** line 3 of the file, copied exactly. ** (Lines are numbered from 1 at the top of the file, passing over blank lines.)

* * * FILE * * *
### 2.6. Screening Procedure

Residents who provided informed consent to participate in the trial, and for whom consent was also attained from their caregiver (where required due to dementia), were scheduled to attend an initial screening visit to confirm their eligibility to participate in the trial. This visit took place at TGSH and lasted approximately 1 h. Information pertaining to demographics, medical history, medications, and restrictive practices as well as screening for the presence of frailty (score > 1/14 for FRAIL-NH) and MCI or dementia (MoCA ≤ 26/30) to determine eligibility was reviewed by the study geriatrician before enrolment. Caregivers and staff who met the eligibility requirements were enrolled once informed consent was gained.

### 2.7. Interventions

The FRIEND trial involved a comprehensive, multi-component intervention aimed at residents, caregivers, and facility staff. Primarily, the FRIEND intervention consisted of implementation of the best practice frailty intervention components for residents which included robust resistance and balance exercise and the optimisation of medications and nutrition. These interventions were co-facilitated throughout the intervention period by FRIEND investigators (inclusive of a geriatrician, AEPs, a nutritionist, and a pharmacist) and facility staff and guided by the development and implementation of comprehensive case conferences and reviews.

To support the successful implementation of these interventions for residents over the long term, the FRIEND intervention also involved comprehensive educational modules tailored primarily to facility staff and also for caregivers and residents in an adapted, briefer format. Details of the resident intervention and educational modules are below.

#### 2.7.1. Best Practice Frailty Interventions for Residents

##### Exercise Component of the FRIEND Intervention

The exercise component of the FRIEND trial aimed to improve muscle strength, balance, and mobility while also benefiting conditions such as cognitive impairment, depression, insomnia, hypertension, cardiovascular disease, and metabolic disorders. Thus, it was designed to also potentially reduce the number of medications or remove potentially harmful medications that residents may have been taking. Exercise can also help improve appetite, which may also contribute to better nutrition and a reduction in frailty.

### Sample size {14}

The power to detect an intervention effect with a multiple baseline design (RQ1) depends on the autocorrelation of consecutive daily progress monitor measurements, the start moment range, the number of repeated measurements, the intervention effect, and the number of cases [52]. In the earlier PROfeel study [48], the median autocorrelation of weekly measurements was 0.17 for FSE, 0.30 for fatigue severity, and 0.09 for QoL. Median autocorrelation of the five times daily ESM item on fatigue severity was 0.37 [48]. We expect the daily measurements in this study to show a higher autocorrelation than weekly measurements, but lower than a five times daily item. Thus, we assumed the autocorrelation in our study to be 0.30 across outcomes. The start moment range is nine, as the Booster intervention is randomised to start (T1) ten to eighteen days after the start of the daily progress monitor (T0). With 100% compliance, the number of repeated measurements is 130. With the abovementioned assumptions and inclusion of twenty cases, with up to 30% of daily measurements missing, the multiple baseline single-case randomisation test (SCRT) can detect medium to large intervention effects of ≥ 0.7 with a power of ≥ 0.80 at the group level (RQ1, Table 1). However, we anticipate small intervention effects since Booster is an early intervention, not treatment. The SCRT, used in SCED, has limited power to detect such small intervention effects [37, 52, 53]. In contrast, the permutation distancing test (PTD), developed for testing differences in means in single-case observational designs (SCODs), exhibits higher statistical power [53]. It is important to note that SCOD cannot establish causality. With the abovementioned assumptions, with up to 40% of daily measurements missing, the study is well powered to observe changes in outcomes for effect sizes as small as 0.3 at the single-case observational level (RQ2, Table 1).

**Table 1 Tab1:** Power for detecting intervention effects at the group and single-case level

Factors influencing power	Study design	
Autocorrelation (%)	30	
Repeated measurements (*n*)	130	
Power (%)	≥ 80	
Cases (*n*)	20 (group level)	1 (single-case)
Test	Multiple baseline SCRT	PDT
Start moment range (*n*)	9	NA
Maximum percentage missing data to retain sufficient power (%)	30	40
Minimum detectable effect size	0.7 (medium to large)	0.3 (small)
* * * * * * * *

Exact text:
### 2.7. Interventions